WIth the help of the personal trainers, the included group fitness classes, and a huge facility to take advantage of, Personal Best Denver West Fitness members can get on the right track to physical health however they'd like. Inside the 1,400 square-foot group exercise room, instructors motivate members to get moving swinging kettlebells, hustling through a Zumba routine, or rushing headlong into total enlightenment during yoga. Personal trainers work closely with clients to determine the best course of action to reach fitness goals, whether losing weight or building muscle.
Both Angela Goss and Lyza Posey love Zumba because the workout doesn’t feel like a workout at all—it feels like a party. In fact, the Latin-inspired dance routines, set to high-energy tunes, can burn up to 1,000 calories in a one-hour class. Students of Zumba with Angela and Lyza gather twice weekly for these 60-minute sessions.
Nobody should have to suffer through a workout, say the fitness pros who helm Studio Thrive. So, to make exercise as enjoyable as possible, they design group classes that are fun, social, and suitable for all skill levels. Most instructors bring an extensive dance background to the classroom, filling classes such as Zumba, Baby and Me TRX Suspension Training, and TRX. Personal-training sessions often center on functional-training tools such as TRX suspension straps and kettlebells, both of which foster flexibility and core strength. In addition to designing highly customized workouts, certified personal trainers perform body-composition analyses and fitness assessments to track their clients' progress.
When they're not leading classes or personal-training sessions, Studio Thrive's staffers host private Zumba parties in the spacious studio, lined with oversize mirrors, a polished wooden floor, and a cobalt-blue ceiling. Upon request, they can also bring Zumba sessions to offices, apartment buildings, or painfully quiet libraries.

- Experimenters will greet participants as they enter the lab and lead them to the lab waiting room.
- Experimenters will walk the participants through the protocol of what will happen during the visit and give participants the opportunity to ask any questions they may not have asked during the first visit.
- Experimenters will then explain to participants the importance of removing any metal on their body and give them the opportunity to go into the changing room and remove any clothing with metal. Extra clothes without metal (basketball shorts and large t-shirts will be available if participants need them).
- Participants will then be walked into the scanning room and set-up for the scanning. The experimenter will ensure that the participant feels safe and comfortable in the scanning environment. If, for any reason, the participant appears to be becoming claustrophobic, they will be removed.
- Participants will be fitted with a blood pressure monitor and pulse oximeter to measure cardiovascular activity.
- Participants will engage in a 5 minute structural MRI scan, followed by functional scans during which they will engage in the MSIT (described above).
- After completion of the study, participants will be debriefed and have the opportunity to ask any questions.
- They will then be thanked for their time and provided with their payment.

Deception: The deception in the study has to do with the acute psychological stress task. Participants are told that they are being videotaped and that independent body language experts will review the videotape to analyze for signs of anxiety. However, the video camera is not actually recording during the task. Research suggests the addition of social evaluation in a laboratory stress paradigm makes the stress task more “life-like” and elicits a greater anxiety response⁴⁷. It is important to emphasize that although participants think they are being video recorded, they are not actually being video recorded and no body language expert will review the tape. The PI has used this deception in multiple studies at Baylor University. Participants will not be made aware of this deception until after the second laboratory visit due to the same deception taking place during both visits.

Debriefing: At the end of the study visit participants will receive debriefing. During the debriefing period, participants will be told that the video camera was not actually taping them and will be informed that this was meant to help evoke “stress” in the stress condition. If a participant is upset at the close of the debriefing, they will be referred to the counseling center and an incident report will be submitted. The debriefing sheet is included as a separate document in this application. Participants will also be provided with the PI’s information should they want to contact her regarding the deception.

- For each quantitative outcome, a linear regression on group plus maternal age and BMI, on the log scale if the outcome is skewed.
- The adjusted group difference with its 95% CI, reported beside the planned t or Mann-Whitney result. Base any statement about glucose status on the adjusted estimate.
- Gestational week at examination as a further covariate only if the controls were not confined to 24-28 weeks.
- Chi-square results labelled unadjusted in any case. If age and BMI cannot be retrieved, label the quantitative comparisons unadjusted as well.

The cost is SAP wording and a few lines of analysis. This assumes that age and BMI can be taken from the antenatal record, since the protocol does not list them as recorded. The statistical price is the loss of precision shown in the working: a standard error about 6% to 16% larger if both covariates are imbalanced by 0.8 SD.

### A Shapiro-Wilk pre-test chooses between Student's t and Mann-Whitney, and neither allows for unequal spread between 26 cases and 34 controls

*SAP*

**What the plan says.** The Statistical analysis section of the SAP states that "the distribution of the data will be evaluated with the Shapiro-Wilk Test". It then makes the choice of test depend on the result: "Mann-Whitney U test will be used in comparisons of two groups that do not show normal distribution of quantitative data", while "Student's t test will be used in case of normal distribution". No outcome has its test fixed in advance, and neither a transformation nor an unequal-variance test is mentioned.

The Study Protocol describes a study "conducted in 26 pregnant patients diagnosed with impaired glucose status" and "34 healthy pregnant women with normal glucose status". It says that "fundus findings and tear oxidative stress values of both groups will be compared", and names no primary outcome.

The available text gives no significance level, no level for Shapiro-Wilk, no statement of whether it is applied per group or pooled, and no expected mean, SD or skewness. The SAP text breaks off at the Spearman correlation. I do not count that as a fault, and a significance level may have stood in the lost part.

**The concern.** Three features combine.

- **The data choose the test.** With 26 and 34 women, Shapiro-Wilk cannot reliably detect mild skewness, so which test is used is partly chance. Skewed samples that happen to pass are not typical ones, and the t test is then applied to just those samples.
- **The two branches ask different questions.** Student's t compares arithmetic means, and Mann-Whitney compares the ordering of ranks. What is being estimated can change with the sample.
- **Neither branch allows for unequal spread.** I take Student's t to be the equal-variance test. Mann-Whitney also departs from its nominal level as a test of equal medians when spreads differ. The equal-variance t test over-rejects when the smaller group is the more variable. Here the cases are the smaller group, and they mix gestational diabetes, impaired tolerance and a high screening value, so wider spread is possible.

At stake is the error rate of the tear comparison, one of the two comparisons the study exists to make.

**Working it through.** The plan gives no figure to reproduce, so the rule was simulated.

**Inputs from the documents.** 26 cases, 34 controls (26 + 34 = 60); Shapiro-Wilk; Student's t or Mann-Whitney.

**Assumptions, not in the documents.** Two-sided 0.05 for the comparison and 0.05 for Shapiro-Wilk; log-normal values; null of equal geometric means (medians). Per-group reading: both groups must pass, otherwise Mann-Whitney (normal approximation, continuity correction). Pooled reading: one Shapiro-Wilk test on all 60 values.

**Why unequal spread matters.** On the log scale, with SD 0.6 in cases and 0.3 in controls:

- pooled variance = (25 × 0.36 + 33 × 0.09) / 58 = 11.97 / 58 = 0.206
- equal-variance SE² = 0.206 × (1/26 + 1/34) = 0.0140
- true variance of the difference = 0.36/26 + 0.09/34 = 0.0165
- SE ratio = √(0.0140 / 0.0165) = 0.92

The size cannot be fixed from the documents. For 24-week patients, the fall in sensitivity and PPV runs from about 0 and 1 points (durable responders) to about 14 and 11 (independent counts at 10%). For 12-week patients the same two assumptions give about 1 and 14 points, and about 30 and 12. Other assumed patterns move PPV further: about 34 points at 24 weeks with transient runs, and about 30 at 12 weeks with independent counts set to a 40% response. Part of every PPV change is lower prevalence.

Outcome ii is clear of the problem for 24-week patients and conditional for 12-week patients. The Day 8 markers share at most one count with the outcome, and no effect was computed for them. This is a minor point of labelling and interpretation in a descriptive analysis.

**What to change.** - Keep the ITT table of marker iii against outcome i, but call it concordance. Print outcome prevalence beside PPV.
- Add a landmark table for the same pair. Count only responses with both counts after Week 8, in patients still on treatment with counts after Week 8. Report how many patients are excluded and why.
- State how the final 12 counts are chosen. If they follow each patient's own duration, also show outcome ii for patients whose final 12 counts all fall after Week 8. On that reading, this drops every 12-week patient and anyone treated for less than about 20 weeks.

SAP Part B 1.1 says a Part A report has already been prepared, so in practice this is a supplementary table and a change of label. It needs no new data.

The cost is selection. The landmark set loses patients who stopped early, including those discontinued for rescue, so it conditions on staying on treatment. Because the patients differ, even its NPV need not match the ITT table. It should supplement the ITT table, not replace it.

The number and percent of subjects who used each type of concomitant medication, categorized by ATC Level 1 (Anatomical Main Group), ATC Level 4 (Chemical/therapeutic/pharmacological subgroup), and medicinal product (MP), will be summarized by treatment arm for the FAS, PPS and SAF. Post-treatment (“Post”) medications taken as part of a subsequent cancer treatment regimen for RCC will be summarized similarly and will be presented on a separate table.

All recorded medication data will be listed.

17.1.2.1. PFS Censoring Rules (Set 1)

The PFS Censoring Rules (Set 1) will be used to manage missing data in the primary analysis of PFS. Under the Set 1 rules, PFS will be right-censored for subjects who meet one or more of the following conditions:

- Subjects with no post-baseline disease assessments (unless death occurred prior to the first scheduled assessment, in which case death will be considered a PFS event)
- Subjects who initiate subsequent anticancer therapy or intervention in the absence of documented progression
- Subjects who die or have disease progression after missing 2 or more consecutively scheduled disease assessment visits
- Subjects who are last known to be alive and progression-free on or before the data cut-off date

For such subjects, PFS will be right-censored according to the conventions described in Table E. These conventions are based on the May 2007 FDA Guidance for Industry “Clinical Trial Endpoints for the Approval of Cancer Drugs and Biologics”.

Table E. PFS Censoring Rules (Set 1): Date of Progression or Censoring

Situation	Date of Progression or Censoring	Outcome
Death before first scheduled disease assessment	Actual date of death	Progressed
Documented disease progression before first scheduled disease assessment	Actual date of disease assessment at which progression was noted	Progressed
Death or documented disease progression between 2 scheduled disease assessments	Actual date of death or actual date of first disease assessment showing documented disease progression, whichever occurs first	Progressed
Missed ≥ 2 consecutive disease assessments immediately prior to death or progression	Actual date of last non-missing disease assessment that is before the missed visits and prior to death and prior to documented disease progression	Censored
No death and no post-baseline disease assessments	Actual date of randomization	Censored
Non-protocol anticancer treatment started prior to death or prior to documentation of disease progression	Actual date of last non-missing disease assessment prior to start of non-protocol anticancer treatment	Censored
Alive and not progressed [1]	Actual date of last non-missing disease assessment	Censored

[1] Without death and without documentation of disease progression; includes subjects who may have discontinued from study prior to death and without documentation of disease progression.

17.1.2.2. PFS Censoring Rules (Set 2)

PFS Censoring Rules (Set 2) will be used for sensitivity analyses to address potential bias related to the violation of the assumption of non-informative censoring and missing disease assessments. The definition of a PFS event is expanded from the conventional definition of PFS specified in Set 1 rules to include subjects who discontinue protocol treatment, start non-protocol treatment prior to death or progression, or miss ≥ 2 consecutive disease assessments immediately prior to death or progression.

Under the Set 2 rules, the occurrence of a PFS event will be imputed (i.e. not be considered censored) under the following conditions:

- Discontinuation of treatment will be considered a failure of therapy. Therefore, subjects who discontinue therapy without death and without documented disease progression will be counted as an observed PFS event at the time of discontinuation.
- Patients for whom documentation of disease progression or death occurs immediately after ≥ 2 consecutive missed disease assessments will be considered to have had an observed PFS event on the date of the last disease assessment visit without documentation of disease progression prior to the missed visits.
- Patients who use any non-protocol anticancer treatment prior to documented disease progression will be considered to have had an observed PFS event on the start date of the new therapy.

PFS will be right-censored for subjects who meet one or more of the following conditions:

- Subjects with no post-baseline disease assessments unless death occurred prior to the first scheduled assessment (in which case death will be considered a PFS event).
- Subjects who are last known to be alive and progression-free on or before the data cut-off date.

The pole classes at Studio 3sixT, featured on 9news' “Wargin’s Workout” segment, boost cardiovascular health, strength, and self-confidence for ladies of all fitness levels. The studio's supportive instructors herald from diverse backgrounds, each bringing complementary skills gleaned from careers in dance and gymnastics to the schedule's many classes. The classes accommodate pole scalers of all sizes and abilities, catering to beginners in the introductory course and challenging pros in Pole Method: Level 5—in which men and ladies hone advanced skills such as inverted aerial handsprings and shoulder mount hops. In addition to the pole-dance classes, the instructors also lead barre and flexibility classes to help gals whip into shape sans vertical movement.
When Roald Dahl wrote Charlie and the Chocolate Factory, he imagined a much-coveted golden ticket that granted access to myriad wonders and unveiled the inner workings of an entire industry. MetaBody created a real-life version of that ticket with the MetaBody Yoga & Fitness Pass, though it applies to fitness instead of candy. The pass grants access not to a single gym but to classes at a variety of local studios, specializing in everything from yoga to boot camp. With the freedom to move from location to location, students can sample different regimens, instructors, and styles of exercise to cobble together a program that fits their needs and goals. MetaBody's nutritionists supplement class packages by coaching clients in healthy eating, recipe cooking, and speed-reading nutrition-fact labels.
Zumba is one of the peppiest fitness options on the schedule. Read on to learn a little about where it comes from.
Zumba: A Fitness Style on the Move
Because of its tendency to dissolve inhibitions by the time the beat sets in, Zumba has been deemed "exercise in disguise" by instructors in both The Huffington Post and USA Today. The dance-fitness program?now a mainstay in thousands of gyms worldwide?syncs basic dance steps and calisthenics to upbeat music, often drawing upon Latin styles such as merengue, salsa, and flamenco. Certified instructors demonstrate each piece of choreography at the front of the room, motivating participants to groove at their own pace and add creative flairs as they see fit.
The program currently branches off into eight variations, including Zumbatomic for children, and Zumba Toning for exercisers who wish to incorporate strength-training elements.
Zumba got its start in Colombia in the mid-1990s, the brainchild of fitness instructor Alberto "Beto" Perez. According to Reuters, Beto initially wanted to name it Rumba?a Spanish word that can translate to party?but swapped in the Z when he found his first choice was trademarked. Today, Beto keeps up with the constantly changing musical culture by arranging new routines for his vast network of instructors every two months, incorporating newer styles such as hip-hop and reggaeton and enlisting artists such as Pitbull and Wyclef Jean to record Zumba-specific tracks.